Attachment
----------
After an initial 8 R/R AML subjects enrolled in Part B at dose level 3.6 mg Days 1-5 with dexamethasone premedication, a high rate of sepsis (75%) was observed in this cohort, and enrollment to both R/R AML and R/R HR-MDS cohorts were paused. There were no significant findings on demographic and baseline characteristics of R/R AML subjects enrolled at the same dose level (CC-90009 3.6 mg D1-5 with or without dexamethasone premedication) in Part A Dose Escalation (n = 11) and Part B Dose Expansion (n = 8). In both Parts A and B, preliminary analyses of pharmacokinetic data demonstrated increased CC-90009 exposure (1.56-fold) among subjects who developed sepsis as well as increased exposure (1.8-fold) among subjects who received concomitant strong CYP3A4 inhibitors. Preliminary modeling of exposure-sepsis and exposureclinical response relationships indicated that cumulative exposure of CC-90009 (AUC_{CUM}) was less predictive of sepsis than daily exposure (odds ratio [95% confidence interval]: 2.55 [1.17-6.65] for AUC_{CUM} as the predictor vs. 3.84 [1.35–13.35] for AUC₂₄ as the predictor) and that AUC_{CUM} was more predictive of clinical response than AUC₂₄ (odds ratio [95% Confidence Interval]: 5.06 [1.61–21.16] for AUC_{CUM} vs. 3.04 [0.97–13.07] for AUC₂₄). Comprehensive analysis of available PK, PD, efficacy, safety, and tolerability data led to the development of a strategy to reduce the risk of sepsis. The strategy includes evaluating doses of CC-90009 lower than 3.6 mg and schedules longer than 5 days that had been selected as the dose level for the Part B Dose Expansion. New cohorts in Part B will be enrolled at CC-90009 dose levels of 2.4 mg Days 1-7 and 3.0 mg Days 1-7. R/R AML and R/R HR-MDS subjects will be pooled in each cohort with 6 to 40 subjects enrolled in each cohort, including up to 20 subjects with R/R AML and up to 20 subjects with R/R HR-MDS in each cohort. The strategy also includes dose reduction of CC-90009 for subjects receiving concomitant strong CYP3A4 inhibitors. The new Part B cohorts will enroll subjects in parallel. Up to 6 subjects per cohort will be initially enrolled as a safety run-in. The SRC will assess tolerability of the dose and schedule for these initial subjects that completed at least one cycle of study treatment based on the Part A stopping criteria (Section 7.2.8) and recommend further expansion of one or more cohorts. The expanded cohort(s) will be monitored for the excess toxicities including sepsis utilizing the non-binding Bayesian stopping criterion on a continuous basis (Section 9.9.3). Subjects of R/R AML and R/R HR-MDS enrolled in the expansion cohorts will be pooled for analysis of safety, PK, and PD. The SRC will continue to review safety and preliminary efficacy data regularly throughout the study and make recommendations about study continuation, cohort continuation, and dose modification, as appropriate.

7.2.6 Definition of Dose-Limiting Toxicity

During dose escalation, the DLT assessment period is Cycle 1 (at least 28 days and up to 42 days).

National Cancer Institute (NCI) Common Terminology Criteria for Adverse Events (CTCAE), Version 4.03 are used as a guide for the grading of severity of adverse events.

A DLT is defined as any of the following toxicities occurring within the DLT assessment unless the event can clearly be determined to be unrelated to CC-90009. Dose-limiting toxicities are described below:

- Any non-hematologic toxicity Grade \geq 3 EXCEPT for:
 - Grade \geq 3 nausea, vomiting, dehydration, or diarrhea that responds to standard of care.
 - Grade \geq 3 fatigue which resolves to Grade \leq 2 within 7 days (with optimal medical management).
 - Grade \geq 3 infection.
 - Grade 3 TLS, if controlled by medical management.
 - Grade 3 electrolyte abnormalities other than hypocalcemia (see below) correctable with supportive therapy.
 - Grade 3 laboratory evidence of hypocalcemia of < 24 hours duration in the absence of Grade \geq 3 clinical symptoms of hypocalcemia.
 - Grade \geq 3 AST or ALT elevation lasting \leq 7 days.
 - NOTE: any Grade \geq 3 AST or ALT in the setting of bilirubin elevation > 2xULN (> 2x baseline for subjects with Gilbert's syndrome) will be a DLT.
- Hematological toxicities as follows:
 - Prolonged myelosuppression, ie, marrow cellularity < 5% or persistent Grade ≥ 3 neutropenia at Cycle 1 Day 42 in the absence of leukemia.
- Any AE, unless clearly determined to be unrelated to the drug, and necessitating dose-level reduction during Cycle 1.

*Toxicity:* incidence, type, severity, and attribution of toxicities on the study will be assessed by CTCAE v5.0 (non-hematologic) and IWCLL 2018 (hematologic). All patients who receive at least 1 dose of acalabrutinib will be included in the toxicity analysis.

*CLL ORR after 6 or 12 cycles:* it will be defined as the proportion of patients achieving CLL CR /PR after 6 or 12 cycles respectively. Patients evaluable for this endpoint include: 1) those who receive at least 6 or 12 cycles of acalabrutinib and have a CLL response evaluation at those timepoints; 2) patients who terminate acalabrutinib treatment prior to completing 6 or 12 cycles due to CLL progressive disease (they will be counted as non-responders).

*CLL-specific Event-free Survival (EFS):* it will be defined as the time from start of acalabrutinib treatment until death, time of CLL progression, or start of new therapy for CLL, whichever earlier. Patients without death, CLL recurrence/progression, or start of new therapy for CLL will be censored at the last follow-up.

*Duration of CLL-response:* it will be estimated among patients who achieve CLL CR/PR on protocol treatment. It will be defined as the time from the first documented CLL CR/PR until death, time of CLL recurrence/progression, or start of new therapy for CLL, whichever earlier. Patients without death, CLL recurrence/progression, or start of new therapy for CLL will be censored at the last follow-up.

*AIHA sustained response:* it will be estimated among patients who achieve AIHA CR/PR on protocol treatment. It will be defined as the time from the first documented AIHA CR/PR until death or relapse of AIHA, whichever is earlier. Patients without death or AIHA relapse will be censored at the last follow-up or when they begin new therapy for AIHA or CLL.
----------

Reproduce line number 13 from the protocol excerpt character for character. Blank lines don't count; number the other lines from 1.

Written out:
 - Grade \geq 3 AST or ALT elevation lasting \leq 7 days.